Brumbaugh continued to make money playing in various bands and that became the means for him to go to Central Washington University. Just going to college was a big step for Brumbaugh, the son of a logger at the Weyerhaeuser mill. Brumbaugh's father left school after the eighth-grade to work, and Brumbaugh himself spent some time working the wood setting chokers and on fire patrol. While he appreciated the work ethic he learned as a logger, it didn't take Brumbaugh long to realize it wasn't a lifestyle he wanted to pursue.

"I heard more often than not, 'Hey kid, don't go into music, it's a rough life,'" Brumbaugh said. "Well, anything is a rough life, but it's not much rougher than setting chokers."

From then on, Brumbaugh made his living in music. He played in ballrooms and on radio shows. When he entered the Army, Brumbaugh found a place in the Army band where he ran into another horn player named Herb Alpert. He went on to teach music, both band and vocal, at several high schools and colleges, starting many programs along the way.

When Brumbaugh went into education, he often thought of the Greek phrase that translated into, "As in music, so in life." Brumbaugh came to believe that music was not just a skill for performers, but a part of everyone's life. The well-proportioned person knew the arts not so they could be the best at it, but because it was a part of everyone's existence.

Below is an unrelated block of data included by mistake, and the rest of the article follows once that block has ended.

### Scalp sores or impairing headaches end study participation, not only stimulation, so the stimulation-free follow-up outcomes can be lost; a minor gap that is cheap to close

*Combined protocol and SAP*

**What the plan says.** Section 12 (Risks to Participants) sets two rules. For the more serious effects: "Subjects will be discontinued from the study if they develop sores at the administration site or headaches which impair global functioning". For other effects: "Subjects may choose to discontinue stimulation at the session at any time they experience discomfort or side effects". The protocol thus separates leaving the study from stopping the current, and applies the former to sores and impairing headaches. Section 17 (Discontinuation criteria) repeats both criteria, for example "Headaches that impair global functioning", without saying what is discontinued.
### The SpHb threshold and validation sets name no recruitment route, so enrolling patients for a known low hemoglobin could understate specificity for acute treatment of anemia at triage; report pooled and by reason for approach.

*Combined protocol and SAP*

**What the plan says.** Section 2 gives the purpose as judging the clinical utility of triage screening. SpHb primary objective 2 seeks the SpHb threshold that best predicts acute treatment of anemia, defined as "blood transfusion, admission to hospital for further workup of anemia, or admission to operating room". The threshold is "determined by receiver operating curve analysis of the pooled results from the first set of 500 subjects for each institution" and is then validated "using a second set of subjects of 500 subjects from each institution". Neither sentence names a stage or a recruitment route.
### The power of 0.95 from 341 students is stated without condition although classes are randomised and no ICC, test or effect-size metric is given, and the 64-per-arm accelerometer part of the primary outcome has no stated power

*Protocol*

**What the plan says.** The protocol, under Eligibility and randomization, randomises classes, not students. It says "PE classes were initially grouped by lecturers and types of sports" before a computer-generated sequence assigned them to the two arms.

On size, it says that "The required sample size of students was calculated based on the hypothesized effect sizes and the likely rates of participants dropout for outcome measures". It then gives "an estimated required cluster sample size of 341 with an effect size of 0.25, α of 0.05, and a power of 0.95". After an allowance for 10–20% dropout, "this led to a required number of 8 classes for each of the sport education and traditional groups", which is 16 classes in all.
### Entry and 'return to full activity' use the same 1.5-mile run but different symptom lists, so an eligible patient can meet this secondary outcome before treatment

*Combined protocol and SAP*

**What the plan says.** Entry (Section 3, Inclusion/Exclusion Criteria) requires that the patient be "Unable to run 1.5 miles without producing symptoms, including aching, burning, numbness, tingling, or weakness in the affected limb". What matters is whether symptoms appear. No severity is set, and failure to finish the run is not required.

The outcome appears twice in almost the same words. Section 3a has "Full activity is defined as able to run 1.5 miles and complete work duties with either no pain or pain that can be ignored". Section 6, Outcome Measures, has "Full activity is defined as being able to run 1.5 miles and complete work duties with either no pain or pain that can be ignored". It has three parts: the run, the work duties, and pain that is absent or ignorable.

"It was the crux of their [Greek] educational system," Brumbaugh said. "They saw the inherent discipline and the value of studying music that transcends all of life."

Brumbaugh said he has, regrettably, seen education and society put the wrong value on music. He recalled a story he heard Dwight D. Eisenhower tell when he was asked what the difference was between soldiers in the first World War and the second World War. Eisenhower remarked the soldiers in the first World War sang. Brumbaugh believes that is ndicative of the commercialization of entertainment and music, which are no longer inherent parts of people's personal lives.

"We turned it over to the professional," Brumbaugh said. "When we hear a performer, we think of how we can capitalize on it."

Brumbaugh feels blessed, though, for being able to make a living with his talent. He formed a vocal group called Celebration at Bellevue Community College. He traveled to Hollywood and rubbed elbows with Lawrence Welk and Count Basie. Wherever there was music was where Brumbaugh wanted to be.

Brumbaugh is currently retired, but he is unsure of what the word "retirement" is supposed to mean. He has been working with retirement homes on a program that allows residents to learn the old songs they grew up listening to. He still practices his trumpet for at least one hour every day, and recently calculated all of the hours he has spent practicing and performing music. His conservative estimate was something near 77,000 hours. Not one second of it has been wasted time.

"There is a kind of music to fit every emotional need a person will have," he said. "I know what music has done in my life and that is what has been the underpinning of my career."

In the meantime, those searching for a full list of Brumbaugh's accomplishments can look him up. He'll be in the book.